Ninety percent have some requirement that religious groups register with the government, usually in return for some benefit such as a tax exemption. But in 40 percent of countries, those registration requirements result in major problems for those groups.
"Others often focus on naming and shaming, but this one is looking more in depth at what goes on on the street in countries -- what affects a person's ability to freely practice religion in society," Grim said. "Sometimes, one incident of violence can affect a whole country."
The report also makes it possible to compare what kinds of restrictions are placed on religious practices in different countries.
China, for example, has tight legal controls on the practice of religion, but has has relatively little social conflict over faith. India, by contrast, has only moderate government restrictions on religious observance, but very high levels of social hostility -- primarily between Muslims and Hindus.
Brazil has the lowest ratings in both categories among the 25 largest countries in the world, while Pakistan has the highest, followed closely by Indonesia. Egypt, Iran and Bangladesh also rate poorly for religious freedom, while Japan, the United States, South Africa, Italy and the United Kingdom score well.
European governments place more restrictions on religion than do governments in sub-Saharan Africa or South America, the survey concluded.
While the U.S. has a low level of government restriction on religion, it does experience a moderate amount of social tension, the report found.
"The test is not whether someone who belongs to the majority faith and is affluent and is socially advanced feels restrictions, but whether religious minorities do," said Alan Cooperman, associate director of research at the Pew Forum. "So in the United States, what does a Muslim woman who wears a hijab in a small city feel?"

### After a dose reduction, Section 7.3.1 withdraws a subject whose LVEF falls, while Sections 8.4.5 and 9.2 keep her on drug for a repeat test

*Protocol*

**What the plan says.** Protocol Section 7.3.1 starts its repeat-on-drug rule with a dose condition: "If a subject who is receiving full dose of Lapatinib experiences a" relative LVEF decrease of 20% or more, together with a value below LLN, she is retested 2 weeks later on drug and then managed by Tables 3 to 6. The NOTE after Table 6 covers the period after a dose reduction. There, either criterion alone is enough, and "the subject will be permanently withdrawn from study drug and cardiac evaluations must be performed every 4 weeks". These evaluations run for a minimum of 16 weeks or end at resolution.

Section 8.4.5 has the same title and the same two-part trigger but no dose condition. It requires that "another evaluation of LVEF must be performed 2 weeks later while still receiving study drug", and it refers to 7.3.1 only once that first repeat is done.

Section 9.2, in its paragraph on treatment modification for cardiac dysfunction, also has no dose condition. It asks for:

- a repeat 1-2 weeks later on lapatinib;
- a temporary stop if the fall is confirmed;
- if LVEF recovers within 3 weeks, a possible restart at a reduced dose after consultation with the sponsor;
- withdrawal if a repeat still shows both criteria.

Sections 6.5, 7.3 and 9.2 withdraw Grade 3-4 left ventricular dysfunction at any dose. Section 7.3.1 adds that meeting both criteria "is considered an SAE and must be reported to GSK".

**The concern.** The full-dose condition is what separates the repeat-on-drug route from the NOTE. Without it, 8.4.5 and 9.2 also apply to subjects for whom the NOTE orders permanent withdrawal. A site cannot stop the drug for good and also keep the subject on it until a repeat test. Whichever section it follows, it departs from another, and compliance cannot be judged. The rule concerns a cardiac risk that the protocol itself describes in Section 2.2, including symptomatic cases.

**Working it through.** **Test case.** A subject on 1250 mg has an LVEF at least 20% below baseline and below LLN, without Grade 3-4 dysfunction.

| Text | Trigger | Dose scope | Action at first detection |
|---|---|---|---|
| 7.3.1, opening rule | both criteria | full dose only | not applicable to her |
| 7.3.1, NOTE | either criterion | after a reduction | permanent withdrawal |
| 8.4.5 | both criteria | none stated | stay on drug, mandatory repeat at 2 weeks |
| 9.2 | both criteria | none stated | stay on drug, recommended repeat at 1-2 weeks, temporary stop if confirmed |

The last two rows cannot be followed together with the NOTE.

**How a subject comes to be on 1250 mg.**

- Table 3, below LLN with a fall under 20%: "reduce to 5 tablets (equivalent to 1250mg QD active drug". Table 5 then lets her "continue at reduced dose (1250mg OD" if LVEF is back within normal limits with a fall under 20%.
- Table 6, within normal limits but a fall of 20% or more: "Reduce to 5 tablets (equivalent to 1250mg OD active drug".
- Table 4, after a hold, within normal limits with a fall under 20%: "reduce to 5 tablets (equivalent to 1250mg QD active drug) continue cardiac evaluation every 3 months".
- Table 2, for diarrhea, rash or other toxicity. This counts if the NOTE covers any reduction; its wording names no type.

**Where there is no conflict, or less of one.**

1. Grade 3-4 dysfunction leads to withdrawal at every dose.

Religious discrimination in the United States is not simply a matter of people feeling uncomfortable, he added.
"Law enforcement officials report to the FBI every year on hate crimes, including religious bias," he said. "There were about 1,400 each year [in the study], and they were reported in nearly all 50 states. Those crimes run the gamut, but they include arsons."
The U.S. was also marked down because of the Bush administration's "global war on terror," Grim said.
"The fact [is] that we have detainees from a war that at least one side is calling religion-related -- the Guantanamo detainees," he said.
Neither the September 11, 2001, attacks and their aftermath, nor the shootings at Fort Hood in Texas this year were included in the time period covered by the study, he said, but both could have increased the U.S. score for social hostilities based on religion, Grim said.
"Scores are not fixed. Situations can change, which is why we are looking at this as an over-time study," he said. "Countries and societies will change in how they respond to the situations they face."
In fact, the authors plan to revisit the question of religious restrictions regularly, so they can track changes over time, and the U.S. might rank differently when the Fort Hood shootings are included -- if investigators rule that they were motivated at least partly by religion.
The study authors do not assign motives to incidents of discrimination, instead relying on local sources to determine the causes.
The study does not rank countries from "best" to "worst" -- saying such a list would not be meaningful -- but instead groups them into those with very high restrictions, high restrictions, moderate or low.
It does not include North Korea, because there is not enough reliable data from the reclusive communist state, the authors said.
CNN's Tricia Escobedo in Atlanta, Georgia, contributed to this report.